Professor Cleveland grew up in Rotorua, New Zealand and studied Physics at the University of Auckland where he obtained the BSc and MSc degrees. He then went to the University of Texas at Austin, USA where he received a PhD degree in Mechanical Engineering working on the propagation of sonic booms from supersonic aircraft. This was followed by a two year post-doctoral fellowship at the University of Washington in Seattle where he research shock waves for biomedical applications. He then spent 14 years in the Department of Mechanical Engineering at Boston University teaching and carrying out research in sound waves. He joined Magdalen College in 2011. He is a Fellow of the Acoustical Society of America and an Associate Editor of Journal of the Acoustical Society of America. In 2013 he was given the Knobbly Knees Award by Mary Berry at the Cuddington Summer Fete.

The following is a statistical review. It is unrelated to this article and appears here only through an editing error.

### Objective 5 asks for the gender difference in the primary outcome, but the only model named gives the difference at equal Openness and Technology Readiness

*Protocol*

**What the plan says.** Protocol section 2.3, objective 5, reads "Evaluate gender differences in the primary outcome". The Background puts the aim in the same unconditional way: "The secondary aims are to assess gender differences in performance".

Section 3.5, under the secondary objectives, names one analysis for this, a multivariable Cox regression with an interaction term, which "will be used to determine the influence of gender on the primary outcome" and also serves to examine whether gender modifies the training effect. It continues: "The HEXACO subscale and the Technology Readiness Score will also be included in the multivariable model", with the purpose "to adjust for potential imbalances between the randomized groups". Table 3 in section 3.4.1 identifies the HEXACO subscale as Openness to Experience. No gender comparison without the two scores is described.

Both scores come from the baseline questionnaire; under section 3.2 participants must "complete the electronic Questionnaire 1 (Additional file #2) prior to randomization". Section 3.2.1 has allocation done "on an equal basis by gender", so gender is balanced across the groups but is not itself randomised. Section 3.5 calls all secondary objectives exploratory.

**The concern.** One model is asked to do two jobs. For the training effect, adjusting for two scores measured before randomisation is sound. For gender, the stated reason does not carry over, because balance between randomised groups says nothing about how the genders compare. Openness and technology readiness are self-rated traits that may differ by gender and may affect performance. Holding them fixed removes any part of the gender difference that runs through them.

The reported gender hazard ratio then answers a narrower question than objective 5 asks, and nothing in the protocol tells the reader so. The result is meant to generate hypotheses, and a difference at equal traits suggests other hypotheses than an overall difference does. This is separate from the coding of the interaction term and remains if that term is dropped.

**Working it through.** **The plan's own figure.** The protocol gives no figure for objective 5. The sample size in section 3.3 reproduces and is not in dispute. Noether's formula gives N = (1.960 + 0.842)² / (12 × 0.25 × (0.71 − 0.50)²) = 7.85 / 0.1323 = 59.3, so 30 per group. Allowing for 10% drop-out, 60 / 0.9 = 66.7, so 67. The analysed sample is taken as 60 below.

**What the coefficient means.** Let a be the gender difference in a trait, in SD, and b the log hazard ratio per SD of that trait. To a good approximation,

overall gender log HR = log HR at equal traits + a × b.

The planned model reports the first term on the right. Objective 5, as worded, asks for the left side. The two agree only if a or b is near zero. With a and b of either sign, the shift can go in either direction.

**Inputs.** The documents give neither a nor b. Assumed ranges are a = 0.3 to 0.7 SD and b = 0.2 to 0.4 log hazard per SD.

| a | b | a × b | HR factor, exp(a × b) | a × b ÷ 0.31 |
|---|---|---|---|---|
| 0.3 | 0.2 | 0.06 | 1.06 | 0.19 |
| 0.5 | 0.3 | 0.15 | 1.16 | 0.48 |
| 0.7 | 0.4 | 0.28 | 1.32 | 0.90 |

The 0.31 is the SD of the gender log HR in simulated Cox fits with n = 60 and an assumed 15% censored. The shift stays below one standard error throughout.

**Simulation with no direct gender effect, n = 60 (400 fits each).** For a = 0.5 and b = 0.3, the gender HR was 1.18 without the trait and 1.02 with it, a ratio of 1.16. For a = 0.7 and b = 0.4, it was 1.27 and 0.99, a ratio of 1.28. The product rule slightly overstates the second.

Professor Cleveland is a tutorial fellow in Engineering Science and in college mainly gives tutorials in fluid mechanics and thermodynamics. Tutorials are held either in groups of 2-3 students or with the whole year group, typically 5-6. At the post-graduate level he teaches courses in ultrasonics.
Professor Cleveland carries out research in nonlinear acoustics with a particular emphasis on biomedical applications. Current area of research include: shock wave lithotripsy (breaking of kidney stones by shock waves), high-intensity focused ultrasound for destroying tumours in the body, and the combination of electromagnetic and acoustic waves for imaging in the body.